HDD mud systems

Three Ways Fluid Cleaning Systems Keep HDD Jobsites Efficient

Horizontal directional drill (HDD) operators know that drilling fluid is a key element to jobsite success. However, clean drilling fluid is an operator’s bread and butter. Drilling fluid, or “mud,” is used to lubricate downhole tooling, cool electronics, carry cuttings to the surface and stabilize the borehole. However, if the drilling fluid is contaminated with solids or other impurities, it can cause a slew of problems including reduced drilling efficiency, equipment damage and safety issues. That is why ensuring drilling fluid is kept clean and free of contaminants throughout the HDD process is key to an efficient jobsite.

One integral piece of technology that can help improve the efficiency and uptime of HDD operations is a fluid leaning system. Fluid cleaning systems are designed to assist HDD crews with their drilling fluid by removing solids from the drilling fluid as quickly and efficiently as possible. This will help reduce wear and tear on tooling, pumps and other components, resulting in a cleaner, safer and more efficient operation. In short, it is the ultimate cleaning crew for an operator’s HDD jobsite.

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From minimizing inadvertent return to helping contractors reduce environmental impacts and minimize disposal costs, fluid cleaning systems are a fundamental piece of equipment in any drilling operation. Here are three ways a fluid cleaning system can boost HDD uptime and maximize downhole production.

HDD mud systems

Reduce Inadvertent Returns

Maintaining good fluid properties is proven to help facilitate a more efficient and cost-effective drilling program for the operator. One universal fact of drilling is that drilling fluid will always follow the path of least resistance. When drilling goes according to plan, the bore hole created by the operator will always be that path of least resistance. However, if there is a different path of least resistance, then inadvertent returns can happen. In other words, when an inadvertent return happens, drilling fluid surfaces through a path that HDD contractors did not intentionally create. This can happen in a variety of different ways. From solids settling in a bore hole to natural intrusions such as ground conditions, tree roots and pre-cut trenches, any encroachment to the bore path could increase the risk of an inadvertent return.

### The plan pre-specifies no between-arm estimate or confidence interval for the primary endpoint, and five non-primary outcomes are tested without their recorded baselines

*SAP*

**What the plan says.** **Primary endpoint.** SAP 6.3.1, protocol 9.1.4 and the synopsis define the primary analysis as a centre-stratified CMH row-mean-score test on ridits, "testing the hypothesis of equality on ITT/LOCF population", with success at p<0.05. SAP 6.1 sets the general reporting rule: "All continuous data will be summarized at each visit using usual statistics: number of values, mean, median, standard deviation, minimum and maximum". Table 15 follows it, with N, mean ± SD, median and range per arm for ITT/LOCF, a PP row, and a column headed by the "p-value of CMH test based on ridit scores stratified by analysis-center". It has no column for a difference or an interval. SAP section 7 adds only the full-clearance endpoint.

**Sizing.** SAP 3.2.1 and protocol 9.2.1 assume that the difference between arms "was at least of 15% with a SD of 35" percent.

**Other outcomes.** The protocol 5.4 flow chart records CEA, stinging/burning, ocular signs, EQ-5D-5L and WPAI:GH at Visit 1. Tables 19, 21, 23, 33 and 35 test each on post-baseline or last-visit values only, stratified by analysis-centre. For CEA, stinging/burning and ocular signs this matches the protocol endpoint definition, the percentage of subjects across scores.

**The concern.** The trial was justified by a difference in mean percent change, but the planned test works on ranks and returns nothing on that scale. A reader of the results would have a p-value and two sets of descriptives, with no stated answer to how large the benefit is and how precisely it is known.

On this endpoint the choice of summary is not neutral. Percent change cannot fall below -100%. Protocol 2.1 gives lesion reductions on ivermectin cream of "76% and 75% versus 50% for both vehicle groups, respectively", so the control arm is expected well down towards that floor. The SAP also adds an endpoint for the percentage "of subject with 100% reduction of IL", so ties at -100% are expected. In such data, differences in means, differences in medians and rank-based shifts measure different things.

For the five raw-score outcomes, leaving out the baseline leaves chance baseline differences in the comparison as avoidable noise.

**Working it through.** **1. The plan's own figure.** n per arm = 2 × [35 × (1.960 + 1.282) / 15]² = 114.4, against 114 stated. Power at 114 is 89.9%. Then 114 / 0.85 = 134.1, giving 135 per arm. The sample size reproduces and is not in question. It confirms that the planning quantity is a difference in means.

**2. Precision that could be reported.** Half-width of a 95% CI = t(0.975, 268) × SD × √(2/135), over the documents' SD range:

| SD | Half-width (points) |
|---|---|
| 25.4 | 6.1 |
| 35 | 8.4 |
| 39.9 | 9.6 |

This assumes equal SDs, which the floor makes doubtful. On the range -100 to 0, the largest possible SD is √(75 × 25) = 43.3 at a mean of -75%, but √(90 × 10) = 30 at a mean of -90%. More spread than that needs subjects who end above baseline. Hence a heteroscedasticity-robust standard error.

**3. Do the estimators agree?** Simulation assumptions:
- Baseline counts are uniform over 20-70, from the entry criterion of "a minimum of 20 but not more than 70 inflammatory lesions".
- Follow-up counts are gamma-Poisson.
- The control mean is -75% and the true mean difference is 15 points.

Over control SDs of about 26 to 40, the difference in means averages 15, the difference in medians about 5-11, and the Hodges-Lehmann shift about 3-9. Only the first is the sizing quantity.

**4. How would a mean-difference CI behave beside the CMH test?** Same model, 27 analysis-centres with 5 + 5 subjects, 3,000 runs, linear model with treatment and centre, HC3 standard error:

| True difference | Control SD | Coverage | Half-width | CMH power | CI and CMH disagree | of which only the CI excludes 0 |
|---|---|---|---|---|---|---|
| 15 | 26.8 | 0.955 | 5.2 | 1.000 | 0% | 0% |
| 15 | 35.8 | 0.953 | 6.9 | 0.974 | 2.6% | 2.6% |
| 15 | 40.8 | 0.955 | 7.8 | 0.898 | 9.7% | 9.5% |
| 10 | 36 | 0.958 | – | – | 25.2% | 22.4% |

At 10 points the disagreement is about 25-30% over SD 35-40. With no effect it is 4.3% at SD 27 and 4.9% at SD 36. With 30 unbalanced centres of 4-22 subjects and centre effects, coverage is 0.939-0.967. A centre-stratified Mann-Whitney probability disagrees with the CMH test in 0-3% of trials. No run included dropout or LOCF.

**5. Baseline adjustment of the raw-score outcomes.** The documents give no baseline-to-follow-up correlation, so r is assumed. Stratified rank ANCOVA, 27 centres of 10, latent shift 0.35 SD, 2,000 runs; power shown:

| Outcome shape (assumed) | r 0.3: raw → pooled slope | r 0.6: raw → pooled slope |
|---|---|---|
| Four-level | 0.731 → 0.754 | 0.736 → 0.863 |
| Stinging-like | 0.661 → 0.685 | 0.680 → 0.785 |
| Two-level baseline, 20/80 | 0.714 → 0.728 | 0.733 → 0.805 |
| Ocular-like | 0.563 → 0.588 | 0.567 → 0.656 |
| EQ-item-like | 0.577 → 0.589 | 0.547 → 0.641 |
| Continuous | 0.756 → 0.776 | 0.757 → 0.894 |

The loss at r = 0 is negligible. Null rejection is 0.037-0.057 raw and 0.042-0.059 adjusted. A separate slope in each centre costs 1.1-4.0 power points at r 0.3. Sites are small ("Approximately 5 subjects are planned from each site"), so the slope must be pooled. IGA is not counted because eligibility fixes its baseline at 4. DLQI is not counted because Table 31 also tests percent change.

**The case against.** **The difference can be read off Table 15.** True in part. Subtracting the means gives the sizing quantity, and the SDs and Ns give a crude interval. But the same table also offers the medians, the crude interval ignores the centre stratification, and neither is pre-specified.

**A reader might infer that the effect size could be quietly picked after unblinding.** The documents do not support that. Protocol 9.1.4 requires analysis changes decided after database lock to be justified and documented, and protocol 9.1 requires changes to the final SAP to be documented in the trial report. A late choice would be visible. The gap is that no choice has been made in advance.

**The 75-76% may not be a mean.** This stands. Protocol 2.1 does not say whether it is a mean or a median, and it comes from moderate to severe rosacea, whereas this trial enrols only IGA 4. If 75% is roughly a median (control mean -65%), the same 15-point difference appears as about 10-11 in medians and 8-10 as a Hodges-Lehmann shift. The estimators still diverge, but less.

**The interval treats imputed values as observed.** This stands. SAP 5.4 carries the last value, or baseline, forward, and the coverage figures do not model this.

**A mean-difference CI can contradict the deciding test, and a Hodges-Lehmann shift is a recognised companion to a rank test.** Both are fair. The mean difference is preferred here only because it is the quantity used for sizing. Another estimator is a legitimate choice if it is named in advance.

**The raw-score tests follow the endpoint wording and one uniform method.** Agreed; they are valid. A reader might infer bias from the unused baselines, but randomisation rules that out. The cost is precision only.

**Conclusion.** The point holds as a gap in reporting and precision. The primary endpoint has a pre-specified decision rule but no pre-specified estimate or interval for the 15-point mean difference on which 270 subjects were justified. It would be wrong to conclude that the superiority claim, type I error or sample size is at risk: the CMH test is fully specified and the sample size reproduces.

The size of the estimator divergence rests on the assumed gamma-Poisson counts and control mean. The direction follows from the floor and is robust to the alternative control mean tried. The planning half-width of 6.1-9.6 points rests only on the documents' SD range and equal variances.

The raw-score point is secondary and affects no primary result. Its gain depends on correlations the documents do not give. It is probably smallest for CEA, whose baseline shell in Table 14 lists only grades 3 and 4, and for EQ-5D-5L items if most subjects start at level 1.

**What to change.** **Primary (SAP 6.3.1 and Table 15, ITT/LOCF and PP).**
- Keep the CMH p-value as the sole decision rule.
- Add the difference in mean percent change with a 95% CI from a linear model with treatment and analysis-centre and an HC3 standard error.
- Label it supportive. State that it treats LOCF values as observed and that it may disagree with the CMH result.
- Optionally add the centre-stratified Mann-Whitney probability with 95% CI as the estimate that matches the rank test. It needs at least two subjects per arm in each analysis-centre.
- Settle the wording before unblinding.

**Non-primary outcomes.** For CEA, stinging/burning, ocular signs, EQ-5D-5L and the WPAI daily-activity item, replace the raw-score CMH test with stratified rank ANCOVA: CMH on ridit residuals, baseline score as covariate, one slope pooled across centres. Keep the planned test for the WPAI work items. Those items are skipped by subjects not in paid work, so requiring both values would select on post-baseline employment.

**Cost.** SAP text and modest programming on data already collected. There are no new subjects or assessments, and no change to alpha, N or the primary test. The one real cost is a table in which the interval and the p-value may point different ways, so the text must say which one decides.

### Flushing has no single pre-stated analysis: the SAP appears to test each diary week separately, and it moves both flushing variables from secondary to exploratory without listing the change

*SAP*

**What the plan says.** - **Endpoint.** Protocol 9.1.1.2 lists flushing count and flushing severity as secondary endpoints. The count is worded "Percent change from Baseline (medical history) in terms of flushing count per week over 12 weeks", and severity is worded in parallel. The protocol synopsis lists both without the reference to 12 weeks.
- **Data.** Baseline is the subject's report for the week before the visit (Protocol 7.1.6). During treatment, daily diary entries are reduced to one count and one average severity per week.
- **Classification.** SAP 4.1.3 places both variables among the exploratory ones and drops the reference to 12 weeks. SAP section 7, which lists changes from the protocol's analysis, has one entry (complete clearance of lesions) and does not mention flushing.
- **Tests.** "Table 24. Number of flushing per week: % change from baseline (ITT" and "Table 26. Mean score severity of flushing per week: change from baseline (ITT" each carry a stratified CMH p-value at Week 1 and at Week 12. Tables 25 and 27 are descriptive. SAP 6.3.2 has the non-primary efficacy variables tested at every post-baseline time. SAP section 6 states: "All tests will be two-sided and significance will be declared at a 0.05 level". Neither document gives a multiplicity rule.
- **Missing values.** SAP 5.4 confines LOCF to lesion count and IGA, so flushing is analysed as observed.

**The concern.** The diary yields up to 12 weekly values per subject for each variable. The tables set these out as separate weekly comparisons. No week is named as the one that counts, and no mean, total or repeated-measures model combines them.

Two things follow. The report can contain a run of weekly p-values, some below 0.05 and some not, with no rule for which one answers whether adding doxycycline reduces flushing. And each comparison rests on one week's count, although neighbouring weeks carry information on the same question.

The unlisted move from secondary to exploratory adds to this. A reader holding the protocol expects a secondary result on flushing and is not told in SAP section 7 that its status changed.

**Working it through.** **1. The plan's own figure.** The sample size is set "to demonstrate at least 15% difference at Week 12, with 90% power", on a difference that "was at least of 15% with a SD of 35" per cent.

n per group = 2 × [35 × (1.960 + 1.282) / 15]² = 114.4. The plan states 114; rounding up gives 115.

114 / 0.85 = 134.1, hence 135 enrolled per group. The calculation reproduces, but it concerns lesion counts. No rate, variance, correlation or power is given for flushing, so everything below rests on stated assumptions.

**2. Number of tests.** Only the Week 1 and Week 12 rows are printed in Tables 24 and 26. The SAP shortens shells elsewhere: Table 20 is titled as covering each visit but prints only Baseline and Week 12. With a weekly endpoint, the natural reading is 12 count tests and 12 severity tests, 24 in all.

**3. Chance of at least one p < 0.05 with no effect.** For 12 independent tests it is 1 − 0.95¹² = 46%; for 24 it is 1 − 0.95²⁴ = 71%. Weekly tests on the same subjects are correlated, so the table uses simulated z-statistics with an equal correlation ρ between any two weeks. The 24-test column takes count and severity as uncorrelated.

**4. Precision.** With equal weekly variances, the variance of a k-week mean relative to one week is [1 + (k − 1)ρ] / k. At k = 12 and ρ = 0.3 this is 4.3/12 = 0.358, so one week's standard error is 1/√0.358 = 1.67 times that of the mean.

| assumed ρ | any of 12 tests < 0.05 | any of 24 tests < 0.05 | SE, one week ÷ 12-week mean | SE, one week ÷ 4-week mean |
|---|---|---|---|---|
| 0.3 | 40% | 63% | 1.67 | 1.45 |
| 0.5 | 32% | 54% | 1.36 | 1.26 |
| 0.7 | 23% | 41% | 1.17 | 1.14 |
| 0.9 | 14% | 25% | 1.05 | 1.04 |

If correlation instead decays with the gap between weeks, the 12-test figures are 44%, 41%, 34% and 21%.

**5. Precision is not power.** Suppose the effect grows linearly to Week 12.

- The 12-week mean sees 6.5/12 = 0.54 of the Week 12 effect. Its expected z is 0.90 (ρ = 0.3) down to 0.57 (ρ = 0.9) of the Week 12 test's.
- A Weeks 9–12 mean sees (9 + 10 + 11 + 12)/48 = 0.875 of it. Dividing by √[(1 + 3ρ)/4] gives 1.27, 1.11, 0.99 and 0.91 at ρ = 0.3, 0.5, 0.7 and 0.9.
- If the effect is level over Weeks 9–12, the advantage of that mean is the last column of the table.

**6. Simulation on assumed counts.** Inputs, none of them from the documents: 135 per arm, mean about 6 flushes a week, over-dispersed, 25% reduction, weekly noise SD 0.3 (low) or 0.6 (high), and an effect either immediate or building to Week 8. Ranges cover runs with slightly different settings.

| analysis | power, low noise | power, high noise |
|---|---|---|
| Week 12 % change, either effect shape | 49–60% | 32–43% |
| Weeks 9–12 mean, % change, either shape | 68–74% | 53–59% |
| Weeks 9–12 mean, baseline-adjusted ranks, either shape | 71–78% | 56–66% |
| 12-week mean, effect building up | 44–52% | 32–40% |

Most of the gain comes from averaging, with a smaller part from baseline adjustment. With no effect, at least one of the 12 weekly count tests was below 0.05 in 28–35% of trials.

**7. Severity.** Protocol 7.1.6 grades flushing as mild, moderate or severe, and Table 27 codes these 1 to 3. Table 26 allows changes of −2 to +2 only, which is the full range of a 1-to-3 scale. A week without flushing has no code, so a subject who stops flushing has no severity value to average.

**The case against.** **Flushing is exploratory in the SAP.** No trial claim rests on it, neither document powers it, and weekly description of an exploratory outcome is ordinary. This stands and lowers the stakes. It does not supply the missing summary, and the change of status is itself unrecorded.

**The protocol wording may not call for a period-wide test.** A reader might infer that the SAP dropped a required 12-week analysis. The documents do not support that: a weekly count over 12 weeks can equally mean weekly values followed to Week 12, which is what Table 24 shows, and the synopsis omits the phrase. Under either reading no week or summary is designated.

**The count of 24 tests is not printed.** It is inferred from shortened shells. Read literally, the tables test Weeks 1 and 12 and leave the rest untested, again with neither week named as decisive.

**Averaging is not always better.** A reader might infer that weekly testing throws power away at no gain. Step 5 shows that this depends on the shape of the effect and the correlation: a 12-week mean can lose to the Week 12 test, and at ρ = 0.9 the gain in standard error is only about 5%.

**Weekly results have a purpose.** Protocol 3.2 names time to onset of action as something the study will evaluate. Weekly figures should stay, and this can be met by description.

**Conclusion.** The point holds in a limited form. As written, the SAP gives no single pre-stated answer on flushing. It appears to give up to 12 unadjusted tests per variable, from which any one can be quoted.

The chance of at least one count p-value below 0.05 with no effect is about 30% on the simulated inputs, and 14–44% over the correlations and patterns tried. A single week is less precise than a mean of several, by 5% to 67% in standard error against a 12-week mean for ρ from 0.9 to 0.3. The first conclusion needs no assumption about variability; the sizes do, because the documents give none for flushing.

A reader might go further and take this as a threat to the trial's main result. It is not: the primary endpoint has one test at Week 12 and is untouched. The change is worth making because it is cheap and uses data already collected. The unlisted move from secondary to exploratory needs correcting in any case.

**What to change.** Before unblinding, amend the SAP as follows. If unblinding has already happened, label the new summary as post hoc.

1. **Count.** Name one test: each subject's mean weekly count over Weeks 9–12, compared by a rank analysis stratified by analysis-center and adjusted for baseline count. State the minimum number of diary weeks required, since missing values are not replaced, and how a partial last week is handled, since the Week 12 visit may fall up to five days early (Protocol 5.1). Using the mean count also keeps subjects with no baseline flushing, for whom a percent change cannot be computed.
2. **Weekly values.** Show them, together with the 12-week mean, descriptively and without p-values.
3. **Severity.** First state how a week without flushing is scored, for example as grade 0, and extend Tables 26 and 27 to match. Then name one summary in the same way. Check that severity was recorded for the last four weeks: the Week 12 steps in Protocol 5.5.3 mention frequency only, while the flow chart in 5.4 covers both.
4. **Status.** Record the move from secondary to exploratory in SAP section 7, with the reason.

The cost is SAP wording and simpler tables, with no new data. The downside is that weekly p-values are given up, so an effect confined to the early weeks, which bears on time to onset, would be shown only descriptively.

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To reduce this risk, HDD operators leverage fluid cleaning systems. These systems help manage the fluid flow and ensure solids are brought out of the hole efficiently. This is done by slowing down the drilling speed and increasing fluid velocity so solids can stay suspended in fluid and not risk falling or settling in the hole.

With the help of a fluid cleaning system, operators can monitor if solids begin to move too slow, which can cause solids to fall and create a dam. If build-up in the hole occurs, the fluid will find another path to the surface and cause an inadvertent return. Ensuring operators have a fluid cleaning system will help maximize downhole production and improve jobsite productivity.

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HDD mud systems

Reduce HDD’s Environmental Impact

As environmental, social and governance (ESG) regulations grow, and the industry looks to the future, environmentally friendly drilling practices are on the rise. The modern driller needs to understand how to minimize environmental risks while protecting and improving the bottom line. HDD contractors know that some underground construction projects require thousands of gallons of drilling fluid to complete a bore successfully. Without a fluid cleaning system, contractors are constantly spending time and money disposing of used mud and mixing new clean drilling fluid. Some areas have tightened restrictions on dumping mud at the jobsite, which means contractors are required to contain and dispose of the used drilling fluids at approved waste facilities. As a result, contractors are spending more time disposing of fluids and less time where it really matters – on the jobsite.